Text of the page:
I.N.G. has accepted its penalty after having admitted to having financial crime policy errors. The Dutch bank is now facing fines of €775 million and has taken “full responsibility.”
Errors in Stopping Financial Crime
Dutch bank I.N.G. has been fined €775 million for having made critical errors within its financial crime stopping policies. The bank has accepted the penalty and has agreed to pay it. Its chief executive, Ralph Hamers said that the bank was taking “full responsibility” for its actions and for what had happened as a result of them.
I.N.G. has stated that it regrets the mistakes it has made. It acknowledged that its errors made it possible for some of its customers to use their accounts for illegal activities. These activities consisted of practices including money laundering. Those practices took place from 2010 through 2016.
CEO and chairman of the board Hamers said that I.N.G.’s operations have to “meet the highest standards.” Furthermore, he added that not meeting those standards is simply “unacceptable.”
Netherlands I.N.G. chief executive, Vincent van den Boogert, stated that the bank was “taking a number of robust measures to strengthen our compliance risk management.”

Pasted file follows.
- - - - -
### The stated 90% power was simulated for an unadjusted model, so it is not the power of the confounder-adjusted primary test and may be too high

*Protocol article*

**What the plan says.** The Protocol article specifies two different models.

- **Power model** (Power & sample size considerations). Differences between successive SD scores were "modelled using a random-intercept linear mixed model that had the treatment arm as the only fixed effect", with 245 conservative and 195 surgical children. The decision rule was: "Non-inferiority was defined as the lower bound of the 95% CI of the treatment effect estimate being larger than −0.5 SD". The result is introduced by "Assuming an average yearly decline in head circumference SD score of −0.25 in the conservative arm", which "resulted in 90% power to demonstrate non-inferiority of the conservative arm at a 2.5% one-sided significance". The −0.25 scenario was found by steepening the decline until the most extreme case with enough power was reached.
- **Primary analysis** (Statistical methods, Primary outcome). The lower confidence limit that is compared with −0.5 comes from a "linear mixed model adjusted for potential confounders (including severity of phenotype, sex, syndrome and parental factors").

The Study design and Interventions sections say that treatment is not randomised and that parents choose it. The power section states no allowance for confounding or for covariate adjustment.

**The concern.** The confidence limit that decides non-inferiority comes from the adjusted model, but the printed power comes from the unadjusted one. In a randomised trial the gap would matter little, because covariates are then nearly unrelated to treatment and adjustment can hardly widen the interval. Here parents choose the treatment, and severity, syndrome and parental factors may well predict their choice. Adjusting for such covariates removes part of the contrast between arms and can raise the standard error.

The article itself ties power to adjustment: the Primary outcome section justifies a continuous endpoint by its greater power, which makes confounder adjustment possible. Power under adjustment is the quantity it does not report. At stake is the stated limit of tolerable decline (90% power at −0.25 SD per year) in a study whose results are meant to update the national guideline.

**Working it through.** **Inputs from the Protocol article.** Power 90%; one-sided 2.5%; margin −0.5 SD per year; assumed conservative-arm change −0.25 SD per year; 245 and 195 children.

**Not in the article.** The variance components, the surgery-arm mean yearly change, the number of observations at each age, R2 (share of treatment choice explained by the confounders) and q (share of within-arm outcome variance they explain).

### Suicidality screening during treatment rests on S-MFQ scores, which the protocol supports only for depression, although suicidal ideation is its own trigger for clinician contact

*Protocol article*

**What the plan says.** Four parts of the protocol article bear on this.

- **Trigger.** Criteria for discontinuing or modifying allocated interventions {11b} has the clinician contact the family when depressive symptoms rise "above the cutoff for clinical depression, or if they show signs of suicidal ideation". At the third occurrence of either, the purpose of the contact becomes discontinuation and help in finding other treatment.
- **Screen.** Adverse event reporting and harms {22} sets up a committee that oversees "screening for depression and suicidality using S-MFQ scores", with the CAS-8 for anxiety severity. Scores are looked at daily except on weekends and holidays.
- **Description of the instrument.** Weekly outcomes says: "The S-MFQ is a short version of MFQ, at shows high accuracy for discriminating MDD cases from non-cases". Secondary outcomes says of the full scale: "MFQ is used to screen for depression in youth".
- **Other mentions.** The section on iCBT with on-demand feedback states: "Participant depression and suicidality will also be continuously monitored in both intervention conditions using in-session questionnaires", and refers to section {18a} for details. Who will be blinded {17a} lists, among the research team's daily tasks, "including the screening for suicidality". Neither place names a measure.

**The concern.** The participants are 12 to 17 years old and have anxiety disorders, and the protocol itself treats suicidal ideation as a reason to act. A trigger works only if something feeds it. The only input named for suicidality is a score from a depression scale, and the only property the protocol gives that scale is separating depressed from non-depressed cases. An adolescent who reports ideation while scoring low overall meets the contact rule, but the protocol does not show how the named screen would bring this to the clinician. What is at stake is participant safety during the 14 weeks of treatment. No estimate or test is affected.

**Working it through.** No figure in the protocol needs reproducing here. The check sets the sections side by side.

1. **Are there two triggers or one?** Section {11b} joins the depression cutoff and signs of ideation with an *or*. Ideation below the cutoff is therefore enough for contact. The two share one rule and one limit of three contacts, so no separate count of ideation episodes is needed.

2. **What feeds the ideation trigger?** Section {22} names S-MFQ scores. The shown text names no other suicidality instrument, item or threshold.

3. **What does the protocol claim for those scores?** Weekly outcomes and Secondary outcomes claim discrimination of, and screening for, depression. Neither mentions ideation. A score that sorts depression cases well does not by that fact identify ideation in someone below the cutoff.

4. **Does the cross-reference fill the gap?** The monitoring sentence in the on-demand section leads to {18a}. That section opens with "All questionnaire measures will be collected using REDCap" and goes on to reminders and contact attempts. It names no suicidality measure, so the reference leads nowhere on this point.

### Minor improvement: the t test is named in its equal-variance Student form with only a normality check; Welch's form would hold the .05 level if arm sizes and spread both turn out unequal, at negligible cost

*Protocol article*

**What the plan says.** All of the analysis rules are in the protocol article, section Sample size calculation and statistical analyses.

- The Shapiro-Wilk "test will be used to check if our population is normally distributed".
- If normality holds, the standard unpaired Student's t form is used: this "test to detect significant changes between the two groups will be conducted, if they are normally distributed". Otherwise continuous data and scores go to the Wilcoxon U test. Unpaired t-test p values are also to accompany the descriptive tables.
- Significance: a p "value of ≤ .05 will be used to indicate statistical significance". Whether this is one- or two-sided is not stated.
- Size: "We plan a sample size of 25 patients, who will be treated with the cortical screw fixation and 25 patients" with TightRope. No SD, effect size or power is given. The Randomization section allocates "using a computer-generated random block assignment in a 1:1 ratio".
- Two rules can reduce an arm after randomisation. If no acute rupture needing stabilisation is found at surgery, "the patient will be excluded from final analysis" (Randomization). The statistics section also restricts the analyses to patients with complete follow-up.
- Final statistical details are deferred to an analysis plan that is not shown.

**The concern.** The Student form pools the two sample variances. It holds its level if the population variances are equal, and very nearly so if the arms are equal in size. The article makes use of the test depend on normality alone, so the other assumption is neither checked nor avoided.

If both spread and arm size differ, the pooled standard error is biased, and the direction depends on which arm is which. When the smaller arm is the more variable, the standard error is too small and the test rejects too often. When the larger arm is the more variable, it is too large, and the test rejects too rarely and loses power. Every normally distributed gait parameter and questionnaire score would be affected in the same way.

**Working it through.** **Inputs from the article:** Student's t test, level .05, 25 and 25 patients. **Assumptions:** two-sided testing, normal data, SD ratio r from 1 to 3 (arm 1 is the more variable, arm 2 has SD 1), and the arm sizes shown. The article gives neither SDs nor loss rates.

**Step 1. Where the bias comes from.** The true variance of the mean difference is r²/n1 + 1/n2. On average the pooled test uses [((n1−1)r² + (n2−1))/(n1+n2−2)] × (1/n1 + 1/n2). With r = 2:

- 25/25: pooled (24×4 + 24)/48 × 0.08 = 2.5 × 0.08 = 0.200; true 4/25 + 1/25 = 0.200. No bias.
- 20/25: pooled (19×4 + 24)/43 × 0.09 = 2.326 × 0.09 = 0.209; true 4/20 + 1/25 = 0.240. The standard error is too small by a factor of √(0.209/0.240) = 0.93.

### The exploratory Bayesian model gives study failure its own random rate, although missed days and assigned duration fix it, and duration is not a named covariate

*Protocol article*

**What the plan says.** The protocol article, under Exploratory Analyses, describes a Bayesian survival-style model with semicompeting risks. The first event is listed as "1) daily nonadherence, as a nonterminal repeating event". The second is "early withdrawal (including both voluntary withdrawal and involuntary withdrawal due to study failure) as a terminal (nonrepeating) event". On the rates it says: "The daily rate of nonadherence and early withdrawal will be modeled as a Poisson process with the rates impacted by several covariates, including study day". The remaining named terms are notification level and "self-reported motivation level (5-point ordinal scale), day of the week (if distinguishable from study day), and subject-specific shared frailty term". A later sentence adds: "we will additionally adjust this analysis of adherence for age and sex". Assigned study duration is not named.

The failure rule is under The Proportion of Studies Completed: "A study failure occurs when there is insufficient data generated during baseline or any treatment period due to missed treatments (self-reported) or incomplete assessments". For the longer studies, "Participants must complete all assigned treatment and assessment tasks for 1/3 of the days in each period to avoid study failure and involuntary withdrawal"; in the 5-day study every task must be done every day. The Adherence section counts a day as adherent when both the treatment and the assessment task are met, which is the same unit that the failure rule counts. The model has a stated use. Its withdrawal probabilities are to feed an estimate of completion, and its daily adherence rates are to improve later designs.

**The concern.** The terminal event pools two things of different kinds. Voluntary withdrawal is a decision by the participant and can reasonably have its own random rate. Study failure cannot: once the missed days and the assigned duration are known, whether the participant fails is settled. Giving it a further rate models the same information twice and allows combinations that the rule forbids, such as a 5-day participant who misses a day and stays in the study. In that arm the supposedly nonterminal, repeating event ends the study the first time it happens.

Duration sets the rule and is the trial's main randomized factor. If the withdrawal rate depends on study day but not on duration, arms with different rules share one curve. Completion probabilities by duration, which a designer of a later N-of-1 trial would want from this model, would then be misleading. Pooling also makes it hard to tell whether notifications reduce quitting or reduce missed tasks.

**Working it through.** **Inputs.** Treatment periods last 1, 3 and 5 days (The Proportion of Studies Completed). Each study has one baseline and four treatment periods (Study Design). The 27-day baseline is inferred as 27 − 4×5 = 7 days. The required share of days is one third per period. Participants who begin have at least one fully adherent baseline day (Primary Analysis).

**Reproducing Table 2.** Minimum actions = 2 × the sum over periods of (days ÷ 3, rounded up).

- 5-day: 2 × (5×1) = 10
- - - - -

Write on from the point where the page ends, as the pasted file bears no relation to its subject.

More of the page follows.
Investigation by Dutch Authorities
Dutch authorities investigated the issue of I.N.G.’s policies and processes to stop potential criminal activities from occurring. They determined that there was no evidence that staff at the bank had assisted customers who may have been using I.N.G.’s banking services in order to complete these illegal activities.
The authority’s ruling was that the errors in crime prevention at the bank was not the result of any individual staff member’s activities. Instead, it was the result of “collective shortcomings at all responsible management levels.”
Regardless of this conclusion, I.N.G. has implemented a number of measures against several former senior employees. These measures included freezing some of the former employees’ financial packages.
Dutch prosecutors released a statement in which they said: “Clients for years were able to make use of I.N.G. bank accounts for criminal activities pretty much undisturbed.” It went on to add that: “I.N.G. should have seen that the money streams that ran through those bank accounts possibly were coming from crime.”
I.N.G. was issued an initial fine of €675 million, on top of a €100 million payment it was ordered to make for disgorgement, in order to compensate for inadequate staffing spending from 2010 through 2016.
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